Quartersawn

Had a chance to finish breaking down the log of camphor laurel (and yes, I’ve saved all the sawdust- it’s in a box ready for collection (a request from the roving reporter- not sure what he plans to do with it – didn’t want to ask!!))

Used the chainsaw attachment on the Torque Workcentre again – wanted to get a better understanding how to use it effectively. Grain direction does have a bearing on the ability to cut- especially for a lower powered saw, and a big aid is using wedges to hold the kerf open.

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Once the chainsaw had penetrated far enough into the board that the wedges would not touch it, they were inserted into the back of the cut, and occasionally tapped deeper with a rubber mallet during the remainder of the cut.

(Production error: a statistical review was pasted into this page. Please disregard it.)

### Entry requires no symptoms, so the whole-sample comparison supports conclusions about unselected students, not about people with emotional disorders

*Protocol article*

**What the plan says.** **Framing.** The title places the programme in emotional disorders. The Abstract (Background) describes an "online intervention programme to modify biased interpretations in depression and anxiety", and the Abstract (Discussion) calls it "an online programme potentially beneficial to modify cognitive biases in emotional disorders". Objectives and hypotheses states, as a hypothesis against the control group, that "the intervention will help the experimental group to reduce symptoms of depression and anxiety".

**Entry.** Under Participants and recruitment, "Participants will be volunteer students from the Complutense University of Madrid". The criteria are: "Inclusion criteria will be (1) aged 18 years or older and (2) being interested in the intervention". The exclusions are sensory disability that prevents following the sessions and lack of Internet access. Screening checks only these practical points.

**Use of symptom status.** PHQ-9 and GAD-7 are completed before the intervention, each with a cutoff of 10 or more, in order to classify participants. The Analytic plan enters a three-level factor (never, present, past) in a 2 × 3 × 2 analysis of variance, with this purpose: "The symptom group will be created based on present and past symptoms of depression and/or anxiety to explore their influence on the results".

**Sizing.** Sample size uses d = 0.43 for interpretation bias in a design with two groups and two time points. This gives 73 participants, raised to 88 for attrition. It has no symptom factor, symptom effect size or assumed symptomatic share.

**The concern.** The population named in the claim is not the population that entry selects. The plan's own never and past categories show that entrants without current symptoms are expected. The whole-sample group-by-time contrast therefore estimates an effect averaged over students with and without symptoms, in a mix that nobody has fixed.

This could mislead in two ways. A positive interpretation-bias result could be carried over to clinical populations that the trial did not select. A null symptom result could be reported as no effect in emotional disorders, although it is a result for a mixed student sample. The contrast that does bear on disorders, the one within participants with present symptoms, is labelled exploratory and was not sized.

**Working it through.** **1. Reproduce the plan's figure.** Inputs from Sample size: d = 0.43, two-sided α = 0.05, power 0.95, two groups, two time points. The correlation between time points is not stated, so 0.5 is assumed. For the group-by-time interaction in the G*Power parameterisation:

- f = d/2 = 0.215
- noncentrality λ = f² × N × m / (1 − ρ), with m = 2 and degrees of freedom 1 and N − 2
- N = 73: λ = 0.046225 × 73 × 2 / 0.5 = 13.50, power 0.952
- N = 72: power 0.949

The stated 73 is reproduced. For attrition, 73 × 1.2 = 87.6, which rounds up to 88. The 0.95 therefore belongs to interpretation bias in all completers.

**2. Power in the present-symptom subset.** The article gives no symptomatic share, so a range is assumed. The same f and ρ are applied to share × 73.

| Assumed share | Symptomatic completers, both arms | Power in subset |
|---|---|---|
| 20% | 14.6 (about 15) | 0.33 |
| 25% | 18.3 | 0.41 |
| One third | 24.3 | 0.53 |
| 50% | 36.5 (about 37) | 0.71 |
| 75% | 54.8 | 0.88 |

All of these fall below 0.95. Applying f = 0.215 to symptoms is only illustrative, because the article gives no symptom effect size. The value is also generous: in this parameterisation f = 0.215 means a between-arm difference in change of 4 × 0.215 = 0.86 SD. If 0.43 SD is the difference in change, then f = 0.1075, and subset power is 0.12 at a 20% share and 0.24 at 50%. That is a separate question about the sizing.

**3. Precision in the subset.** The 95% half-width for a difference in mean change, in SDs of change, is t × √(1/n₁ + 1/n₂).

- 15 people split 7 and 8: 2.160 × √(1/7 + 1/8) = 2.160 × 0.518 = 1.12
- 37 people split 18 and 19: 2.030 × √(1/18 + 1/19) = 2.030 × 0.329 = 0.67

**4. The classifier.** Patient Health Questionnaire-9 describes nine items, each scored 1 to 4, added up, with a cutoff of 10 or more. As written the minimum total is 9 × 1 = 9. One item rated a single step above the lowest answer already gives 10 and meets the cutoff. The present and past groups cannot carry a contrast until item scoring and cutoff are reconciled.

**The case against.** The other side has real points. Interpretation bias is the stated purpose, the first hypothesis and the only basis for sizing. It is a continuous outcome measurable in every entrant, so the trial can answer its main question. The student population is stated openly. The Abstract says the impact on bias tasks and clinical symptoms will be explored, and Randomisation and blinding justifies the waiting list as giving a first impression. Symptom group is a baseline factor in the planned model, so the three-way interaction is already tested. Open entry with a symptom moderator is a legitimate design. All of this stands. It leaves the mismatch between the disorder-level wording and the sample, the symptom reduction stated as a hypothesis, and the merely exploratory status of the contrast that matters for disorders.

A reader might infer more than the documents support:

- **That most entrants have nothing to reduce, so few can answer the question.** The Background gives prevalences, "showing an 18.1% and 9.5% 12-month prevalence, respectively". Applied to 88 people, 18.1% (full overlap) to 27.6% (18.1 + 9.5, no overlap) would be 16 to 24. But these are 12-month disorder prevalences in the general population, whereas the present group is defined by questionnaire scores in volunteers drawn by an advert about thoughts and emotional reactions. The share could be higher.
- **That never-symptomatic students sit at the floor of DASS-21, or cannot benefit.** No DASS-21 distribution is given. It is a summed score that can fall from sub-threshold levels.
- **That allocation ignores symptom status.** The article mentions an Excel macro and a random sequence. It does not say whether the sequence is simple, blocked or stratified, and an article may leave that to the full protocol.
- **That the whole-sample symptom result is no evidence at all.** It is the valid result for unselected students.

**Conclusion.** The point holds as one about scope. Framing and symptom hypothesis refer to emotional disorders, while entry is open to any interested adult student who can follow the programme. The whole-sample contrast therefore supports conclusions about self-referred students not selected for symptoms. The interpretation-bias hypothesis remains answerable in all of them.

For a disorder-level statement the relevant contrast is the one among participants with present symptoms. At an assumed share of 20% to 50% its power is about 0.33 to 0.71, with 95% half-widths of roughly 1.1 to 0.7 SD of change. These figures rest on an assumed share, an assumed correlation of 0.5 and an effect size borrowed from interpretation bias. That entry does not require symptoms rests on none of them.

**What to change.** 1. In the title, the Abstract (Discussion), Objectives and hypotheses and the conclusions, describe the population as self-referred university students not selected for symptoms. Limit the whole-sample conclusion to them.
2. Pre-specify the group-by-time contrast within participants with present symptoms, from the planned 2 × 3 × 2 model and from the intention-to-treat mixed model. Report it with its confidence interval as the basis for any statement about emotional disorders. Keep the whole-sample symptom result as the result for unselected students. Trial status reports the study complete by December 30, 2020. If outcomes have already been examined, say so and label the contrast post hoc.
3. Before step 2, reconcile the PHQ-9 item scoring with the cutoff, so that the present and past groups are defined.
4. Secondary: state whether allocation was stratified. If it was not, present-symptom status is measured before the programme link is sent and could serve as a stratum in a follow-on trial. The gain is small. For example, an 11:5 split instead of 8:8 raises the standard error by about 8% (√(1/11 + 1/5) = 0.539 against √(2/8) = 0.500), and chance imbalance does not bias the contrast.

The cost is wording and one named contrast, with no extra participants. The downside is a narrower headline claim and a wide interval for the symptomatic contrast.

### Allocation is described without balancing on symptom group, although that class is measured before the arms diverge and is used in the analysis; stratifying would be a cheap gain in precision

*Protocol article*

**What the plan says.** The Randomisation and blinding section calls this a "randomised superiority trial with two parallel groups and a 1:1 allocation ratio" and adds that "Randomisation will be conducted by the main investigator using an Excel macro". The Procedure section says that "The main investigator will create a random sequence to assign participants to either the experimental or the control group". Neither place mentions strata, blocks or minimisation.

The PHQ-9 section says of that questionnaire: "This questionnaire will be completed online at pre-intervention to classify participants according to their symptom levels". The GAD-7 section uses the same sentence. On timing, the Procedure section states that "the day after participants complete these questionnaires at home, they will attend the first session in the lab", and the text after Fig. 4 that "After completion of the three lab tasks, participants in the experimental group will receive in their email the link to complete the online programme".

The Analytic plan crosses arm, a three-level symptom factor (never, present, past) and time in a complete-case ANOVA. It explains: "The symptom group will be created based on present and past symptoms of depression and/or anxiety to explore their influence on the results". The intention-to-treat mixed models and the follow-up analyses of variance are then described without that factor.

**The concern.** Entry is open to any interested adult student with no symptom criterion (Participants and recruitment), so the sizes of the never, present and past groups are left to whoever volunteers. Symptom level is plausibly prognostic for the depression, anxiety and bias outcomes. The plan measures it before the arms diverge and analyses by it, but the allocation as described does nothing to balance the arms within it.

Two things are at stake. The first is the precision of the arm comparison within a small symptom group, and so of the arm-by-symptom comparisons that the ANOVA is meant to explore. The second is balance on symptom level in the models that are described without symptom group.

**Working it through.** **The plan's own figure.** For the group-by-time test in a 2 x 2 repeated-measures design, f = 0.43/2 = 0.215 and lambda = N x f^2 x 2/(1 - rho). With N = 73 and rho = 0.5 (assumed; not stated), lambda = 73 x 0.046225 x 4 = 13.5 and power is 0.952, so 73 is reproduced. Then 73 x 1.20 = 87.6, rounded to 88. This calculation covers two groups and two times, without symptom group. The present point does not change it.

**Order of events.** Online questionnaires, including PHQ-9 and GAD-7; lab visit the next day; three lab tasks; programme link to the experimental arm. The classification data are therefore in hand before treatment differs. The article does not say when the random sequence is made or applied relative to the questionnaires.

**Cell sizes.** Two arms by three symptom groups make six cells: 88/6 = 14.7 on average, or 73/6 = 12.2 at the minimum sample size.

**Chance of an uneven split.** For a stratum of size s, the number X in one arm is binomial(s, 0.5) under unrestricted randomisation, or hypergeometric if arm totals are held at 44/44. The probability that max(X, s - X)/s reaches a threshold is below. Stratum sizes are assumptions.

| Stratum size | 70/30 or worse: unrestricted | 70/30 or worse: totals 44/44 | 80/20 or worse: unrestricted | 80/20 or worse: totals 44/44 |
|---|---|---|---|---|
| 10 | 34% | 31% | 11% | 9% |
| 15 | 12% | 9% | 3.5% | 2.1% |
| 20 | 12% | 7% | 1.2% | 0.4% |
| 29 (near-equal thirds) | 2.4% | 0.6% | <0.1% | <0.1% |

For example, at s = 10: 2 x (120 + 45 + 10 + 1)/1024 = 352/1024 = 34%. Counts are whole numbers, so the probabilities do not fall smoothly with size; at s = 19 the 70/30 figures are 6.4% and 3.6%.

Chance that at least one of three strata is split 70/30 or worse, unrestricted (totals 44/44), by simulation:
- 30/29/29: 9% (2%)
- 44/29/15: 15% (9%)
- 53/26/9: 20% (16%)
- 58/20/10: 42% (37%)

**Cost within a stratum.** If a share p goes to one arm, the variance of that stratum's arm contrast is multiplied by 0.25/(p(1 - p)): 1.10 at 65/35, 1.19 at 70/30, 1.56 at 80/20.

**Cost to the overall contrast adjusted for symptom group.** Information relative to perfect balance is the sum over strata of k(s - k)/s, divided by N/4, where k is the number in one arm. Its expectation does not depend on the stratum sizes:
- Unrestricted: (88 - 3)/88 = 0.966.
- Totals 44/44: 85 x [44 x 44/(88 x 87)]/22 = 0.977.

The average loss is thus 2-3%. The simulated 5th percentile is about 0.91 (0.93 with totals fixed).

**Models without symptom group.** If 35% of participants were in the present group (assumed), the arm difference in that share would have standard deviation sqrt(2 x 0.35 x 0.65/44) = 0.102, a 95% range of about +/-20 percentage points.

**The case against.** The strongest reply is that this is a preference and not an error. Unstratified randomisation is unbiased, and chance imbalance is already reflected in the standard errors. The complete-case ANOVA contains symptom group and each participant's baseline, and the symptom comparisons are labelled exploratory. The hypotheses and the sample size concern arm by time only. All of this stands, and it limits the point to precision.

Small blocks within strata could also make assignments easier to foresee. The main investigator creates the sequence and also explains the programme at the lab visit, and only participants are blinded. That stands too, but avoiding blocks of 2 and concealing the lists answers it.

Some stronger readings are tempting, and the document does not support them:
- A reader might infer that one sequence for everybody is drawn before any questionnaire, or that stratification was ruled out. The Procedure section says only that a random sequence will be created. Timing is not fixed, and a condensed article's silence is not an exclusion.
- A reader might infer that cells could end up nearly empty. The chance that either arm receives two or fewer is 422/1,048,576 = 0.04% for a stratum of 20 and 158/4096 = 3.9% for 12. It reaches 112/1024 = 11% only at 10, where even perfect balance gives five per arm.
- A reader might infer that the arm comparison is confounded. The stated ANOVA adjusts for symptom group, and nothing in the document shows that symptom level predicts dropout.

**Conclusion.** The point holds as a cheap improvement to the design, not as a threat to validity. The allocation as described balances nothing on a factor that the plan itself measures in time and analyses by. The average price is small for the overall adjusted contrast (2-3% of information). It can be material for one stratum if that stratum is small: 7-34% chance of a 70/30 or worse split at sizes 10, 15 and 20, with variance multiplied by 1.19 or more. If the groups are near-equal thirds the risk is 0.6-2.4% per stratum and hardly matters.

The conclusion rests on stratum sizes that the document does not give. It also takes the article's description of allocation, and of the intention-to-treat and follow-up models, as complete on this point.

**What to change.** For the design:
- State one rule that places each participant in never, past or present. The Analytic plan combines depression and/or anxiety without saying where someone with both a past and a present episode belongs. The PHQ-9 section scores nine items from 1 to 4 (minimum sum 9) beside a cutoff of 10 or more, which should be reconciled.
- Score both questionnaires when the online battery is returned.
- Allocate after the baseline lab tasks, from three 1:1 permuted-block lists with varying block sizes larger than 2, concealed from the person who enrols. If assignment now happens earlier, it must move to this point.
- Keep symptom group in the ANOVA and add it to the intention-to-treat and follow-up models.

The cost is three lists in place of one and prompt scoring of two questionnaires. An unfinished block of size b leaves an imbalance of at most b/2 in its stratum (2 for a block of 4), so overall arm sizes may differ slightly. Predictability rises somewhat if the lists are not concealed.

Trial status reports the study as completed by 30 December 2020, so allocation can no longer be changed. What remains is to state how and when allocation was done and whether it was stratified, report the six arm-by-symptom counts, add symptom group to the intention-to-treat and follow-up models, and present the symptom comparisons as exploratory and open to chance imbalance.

I finished off getting an additional couple of backsawn boards, before ripping the remainder through the middle, rotating it 90 degrees and quartersawing it.

The beauty of preparing your own timber is you get to decide on the resulting thickness, rather than having to accept the very thin standard 19mm board.

These will become boxes or similar, may even be resawn again to bookmatch them, but in any case the final product will be one that I have taken right from a section of trunk through to the refined finish. That is woodworking. Tree to table, burl to box, sapwood to signature piece.

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